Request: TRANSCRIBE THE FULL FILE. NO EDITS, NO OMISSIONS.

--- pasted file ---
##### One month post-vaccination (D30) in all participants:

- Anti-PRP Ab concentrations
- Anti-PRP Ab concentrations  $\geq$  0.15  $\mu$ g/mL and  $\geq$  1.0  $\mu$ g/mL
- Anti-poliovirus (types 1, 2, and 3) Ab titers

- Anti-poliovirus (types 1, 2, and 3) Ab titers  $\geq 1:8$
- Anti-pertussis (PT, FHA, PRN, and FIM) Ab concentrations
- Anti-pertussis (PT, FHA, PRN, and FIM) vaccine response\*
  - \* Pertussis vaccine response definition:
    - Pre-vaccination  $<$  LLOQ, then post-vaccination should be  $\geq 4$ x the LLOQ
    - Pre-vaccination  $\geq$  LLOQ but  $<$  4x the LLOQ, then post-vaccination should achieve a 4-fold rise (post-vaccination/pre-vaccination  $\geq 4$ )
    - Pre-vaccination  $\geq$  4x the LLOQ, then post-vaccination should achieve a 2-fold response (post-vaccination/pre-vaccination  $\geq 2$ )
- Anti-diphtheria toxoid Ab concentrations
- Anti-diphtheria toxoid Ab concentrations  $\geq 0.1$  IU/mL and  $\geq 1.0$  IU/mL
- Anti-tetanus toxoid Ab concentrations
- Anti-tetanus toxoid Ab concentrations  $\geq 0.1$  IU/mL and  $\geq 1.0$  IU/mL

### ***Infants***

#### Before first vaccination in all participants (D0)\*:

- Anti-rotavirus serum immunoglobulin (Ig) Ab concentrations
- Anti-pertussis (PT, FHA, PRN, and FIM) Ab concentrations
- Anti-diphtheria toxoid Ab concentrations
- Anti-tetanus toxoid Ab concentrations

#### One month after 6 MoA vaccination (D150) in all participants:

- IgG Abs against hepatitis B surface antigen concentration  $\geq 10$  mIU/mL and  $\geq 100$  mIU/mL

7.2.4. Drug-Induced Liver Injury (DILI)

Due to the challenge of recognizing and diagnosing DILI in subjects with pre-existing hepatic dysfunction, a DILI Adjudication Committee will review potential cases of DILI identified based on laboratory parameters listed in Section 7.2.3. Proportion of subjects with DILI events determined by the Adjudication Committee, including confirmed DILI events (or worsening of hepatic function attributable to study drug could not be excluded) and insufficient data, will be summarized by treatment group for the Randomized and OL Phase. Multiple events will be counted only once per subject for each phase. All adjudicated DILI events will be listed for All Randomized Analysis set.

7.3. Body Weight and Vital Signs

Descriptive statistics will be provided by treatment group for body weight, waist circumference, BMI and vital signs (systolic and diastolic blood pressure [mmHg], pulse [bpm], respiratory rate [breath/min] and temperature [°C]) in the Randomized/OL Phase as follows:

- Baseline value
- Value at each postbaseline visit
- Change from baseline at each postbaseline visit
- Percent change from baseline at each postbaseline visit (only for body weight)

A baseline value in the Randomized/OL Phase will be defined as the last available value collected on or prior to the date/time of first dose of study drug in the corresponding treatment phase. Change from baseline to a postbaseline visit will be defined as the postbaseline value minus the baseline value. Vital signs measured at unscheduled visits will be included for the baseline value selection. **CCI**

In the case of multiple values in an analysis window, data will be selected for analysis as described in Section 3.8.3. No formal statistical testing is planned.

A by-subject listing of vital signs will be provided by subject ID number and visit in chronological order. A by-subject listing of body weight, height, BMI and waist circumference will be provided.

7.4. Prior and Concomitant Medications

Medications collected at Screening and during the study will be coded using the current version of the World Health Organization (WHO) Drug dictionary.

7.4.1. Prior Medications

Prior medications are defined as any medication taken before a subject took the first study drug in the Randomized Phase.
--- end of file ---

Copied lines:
##### One month post-vaccination (D30) in all participants:

- Anti-PRP Ab concentrations
- Anti-PRP Ab concentrations  $\geq$  0.15  $\mu$ g/mL and  $\geq$  1.0  $\mu$ g/mL
- Anti-poliovirus (types 1, 2, and 3) Ab titers

- Anti-poliovirus (types 1, 2, and 3) Ab titers  $\geq 1:8$
- Anti-pertussis (PT, FHA, PRN, and FIM) Ab concentrations
- Anti-pertussis (PT, FHA, PRN, and FIM) vaccine response\*
  - \* Pertussis vaccine response definition:
    - Pre-vaccination  $<$  LLOQ, then post-vaccination should be  $\geq 4$ x the LLOQ
    - Pre-vaccination  $\geq$  LLOQ but  $<$  4x the LLOQ, then post-vaccination should achieve a 4-fold rise (post-vaccination/pre-vaccination  $\geq 4$ )
    - Pre-vaccination  $\geq$  4x the LLOQ, then post-vaccination should achieve a 2-fold response (post-vaccination/pre-vaccination  $\geq 2$ )
- Anti-diphtheria toxoid Ab concentrations
- Anti-diphtheria toxoid Ab concentrations  $\geq 0.1$  IU/mL and  $\geq 1.0$  IU/mL
- Anti-tetanus toxoid Ab concentrations
- Anti-tetanus toxoid Ab concentrations  $\geq 0.1$  IU/mL and  $\geq 1.0$  IU/mL

### ***Infants***

#### Before first vaccination in all participants (D0)\*:

- Anti-rotavirus serum immunoglobulin (Ig) Ab concentrations
- Anti-pertussis (PT, FHA, PRN, and FIM) Ab concentrations
- Anti-diphtheria toxoid Ab concentrations
- Anti-tetanus toxoid Ab concentrations

#### One month after 6 MoA vaccination (D150) in all participants:

- IgG Abs against hepatitis B surface antigen concentration  $\geq 10$  mIU/mL and  $\geq 100$  mIU/mL

7.2.4. Drug-Induced Liver Injury (DILI)

Due to the challenge of recognizing and diagnosing DILI in subjects with pre-existing hepatic dysfunction, a DILI Adjudication Committee will review potential cases of DILI identified based on laboratory parameters listed in Section 7.2.3. Proportion of subjects with DILI events determined by the Adjudication Committee, including confirmed DILI events (or worsening of hepatic function attributable to study drug could not be excluded) and insufficient data, will be summarized by treatment group for the Randomized and OL Phase. Multiple events will be counted only once per subject for each phase. All adjudicated DILI events will be listed for All Randomized Analysis set.

7.3. Body Weight and Vital Signs

Descriptive statistics will be provided by treatment group for body weight, waist circumference, BMI and vital signs (systolic and diastolic blood pressure [mmHg], pulse [bpm], respiratory rate [breath/min] and temperature [°C]) in the Randomized/OL Phase as follows:

- Baseline value
- Value at each postbaseline visit
- Change from baseline at each postbaseline visit
- Percent change from baseline at each postbaseline visit (only for body weight)

A baseline value in the Randomized/OL Phase will be defined as the last available value collected on or prior to the date/time of first dose of study drug in the corresponding treatment phase. Change from baseline to a postbaseline visit will be defined as the postbaseline value minus the baseline value. Vital signs measured at unscheduled visits will be included for the baseline value selection. **CCI**

In the case of multiple values in an analysis window, data will be selected for analysis as described in Section 3.8.3. No formal statistical testing is planned.

A by-subject listing of vital signs will be provided by subject ID number and visit in chronological order. A by-subject listing of body weight, height, BMI and waist circumference will be provided.

7.4. Prior and Concomitant Medications

Medications collected at Screening and during the study will be coded using the current version of the World Health Organization (WHO) Drug dictionary.

7.4.1. Prior Medications

Prior medications are defined as any medication taken before a subject took the first study drug in the Randomized Phase.